Wein became a pioneer in corporate sponsorship in the late 1960s and ’70s, that included; the Schlitz Salute to Jazz, the Kool Jazz Festival (which featured jazz and R&B artists like Cannonball Adderley and Freddie Hubbard on the same bill with the O’Jays or Ohio Players. Those concerts became annual celebrations of Black music) and a partnership with the Japanese electronics company JVC, which lasted for 25 years. In 1995 he and Essence magazine’s co-founder Ed Lewis, developed the Essence Music Festival that became the largest African American culture and music event in the United States.

“I never realized that you could make money until sponsors came along,” he told The New York Times in 2004. “The credibility we’d been working on all those years always brought media notice. And then the opportunity for media notice was picked up by sponsors.”

Within two years of selling his company in 2007, the young new owners went bankrupt. At age 81, Wein reacquired the company and remained active until his death. Wein set up a non-profit foundation to protect the Newport festival’s future.

Wein, continued to play piano into his 80s, leading small groups, like the Newport All-Stars, at his festivals and various spots. (He performed in public for the first time in several years at Newport in 2019. It was where he announced, “my last performance as a jazz musician.”

Both music festivals were cancelled in 2020 due to the coronavirus pandemic but they returned in 2021. Two days before the festival began Wein announced he would not be in attendance. He did participate remotely, introducing the singers Mavis Staples, by phone, and Andra Day, via FaceTime.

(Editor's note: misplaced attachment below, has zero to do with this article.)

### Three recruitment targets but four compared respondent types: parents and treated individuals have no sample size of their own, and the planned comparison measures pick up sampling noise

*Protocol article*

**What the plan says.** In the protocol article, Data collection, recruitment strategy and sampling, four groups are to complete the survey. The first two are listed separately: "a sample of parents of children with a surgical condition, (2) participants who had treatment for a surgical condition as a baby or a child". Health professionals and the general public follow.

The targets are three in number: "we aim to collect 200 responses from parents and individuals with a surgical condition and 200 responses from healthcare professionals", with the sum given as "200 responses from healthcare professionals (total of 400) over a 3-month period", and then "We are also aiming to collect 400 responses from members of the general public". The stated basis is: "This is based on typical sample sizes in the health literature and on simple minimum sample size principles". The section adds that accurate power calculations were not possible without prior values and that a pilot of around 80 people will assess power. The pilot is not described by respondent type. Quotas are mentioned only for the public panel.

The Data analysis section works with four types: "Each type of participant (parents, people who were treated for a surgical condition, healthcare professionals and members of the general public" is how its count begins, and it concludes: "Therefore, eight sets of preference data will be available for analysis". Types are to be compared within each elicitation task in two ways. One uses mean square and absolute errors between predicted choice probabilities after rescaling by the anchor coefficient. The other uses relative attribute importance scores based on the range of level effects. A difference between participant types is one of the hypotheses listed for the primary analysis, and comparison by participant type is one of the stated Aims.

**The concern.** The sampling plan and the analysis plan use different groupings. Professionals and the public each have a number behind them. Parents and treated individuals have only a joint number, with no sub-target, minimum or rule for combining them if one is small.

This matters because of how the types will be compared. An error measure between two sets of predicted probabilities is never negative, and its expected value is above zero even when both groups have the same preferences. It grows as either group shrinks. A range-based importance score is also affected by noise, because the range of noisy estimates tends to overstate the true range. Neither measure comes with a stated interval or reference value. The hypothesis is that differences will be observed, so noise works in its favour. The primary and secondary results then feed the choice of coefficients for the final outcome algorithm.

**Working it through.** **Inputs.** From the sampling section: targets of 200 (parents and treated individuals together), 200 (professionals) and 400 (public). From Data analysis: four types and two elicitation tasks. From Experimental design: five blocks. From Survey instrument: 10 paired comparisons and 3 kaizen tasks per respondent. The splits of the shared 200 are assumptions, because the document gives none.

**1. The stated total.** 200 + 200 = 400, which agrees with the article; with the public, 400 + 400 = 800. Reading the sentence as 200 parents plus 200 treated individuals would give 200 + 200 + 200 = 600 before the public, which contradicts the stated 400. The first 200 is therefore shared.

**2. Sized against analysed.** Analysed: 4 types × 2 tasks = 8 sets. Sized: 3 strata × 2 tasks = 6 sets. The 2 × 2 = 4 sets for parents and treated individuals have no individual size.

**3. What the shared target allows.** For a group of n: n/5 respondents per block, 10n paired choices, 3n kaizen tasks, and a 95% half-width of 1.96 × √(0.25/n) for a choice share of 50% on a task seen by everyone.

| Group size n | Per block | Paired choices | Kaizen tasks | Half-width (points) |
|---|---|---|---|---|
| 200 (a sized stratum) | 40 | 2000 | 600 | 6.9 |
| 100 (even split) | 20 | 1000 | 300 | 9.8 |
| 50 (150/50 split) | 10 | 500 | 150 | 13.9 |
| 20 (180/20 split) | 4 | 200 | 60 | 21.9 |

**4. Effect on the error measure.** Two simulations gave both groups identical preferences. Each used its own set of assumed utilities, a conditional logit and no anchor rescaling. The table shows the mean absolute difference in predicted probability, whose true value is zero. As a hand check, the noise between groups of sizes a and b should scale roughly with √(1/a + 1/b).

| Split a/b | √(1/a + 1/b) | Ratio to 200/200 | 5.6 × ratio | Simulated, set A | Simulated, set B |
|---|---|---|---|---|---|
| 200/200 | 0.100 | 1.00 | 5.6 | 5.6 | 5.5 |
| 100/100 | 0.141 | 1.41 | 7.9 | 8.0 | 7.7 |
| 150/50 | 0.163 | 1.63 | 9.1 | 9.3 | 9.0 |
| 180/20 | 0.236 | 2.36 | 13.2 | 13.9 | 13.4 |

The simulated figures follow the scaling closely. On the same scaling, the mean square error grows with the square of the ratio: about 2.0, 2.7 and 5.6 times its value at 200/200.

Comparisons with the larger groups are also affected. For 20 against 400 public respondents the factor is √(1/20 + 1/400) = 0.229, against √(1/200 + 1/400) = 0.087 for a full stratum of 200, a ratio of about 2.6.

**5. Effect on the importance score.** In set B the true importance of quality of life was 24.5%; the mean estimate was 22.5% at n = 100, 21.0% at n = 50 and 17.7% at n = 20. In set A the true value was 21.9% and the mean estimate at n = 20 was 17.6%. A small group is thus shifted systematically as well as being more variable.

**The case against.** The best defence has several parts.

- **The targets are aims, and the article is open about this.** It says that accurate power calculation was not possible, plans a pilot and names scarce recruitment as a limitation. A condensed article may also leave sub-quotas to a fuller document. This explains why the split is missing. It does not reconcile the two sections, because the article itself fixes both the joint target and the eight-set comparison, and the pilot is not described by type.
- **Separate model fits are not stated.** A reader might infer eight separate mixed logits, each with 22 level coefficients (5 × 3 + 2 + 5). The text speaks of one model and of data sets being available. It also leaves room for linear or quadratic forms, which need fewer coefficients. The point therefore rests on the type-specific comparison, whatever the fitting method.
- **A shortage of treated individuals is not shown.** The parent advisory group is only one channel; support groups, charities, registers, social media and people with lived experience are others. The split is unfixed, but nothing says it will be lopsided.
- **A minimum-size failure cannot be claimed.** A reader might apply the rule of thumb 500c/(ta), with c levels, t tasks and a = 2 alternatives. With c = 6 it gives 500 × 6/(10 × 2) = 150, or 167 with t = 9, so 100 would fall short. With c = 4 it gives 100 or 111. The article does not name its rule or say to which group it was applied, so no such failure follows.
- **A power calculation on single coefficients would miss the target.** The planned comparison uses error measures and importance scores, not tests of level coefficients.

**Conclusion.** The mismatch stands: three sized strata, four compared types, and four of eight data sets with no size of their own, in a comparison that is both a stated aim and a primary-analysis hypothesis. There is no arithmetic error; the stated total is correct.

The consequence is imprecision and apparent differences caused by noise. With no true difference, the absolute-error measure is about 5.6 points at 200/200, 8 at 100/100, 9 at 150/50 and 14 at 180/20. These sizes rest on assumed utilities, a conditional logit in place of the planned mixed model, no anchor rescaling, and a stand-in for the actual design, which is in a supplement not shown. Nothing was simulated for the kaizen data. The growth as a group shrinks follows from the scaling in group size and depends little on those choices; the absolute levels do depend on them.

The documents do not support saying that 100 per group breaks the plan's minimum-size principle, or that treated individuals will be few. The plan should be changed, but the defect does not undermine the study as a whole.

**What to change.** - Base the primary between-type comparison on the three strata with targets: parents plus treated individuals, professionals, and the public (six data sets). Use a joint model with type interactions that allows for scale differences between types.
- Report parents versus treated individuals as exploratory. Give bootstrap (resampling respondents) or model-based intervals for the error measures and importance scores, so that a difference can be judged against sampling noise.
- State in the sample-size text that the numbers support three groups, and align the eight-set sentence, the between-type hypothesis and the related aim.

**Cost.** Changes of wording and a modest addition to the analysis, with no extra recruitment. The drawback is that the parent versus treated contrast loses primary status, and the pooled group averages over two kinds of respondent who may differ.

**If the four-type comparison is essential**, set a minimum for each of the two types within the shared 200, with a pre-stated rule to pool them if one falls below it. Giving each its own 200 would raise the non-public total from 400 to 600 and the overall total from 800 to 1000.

“At my age of 95, making the trip will be too difficult for me,” he wrote. “I am heartbroken to miss seeing all my friends.” But, he added, with a new team in place to run both festivals, “I can see that my legacy is in good hands.”

In his 2003 biography, “Myself Among Others: A Life in Music,” with Nate Chinen, Wein wrote, “whether it’s one of the many festival producers throughout the world, or the concert promoters, or the individual nightclub owners struggling night to night––their contributions are essential to the history of this music. I’m glad to have been part of this process: in the development of the jazz festival, the acceptance of this music as art, the efforts to bring jazz to a wider audience worldwide …”

Wein is survived by his nieces Margie Wein of Brooklyn, NY, and Carol Wein of Watertown, MA; sister-in-law Theodora McLaurin of Chestnut Hill, MA; and long-time partner, Dr. Glory Van Scott of New York City.

Funeral and memorial services will be announced at a later date.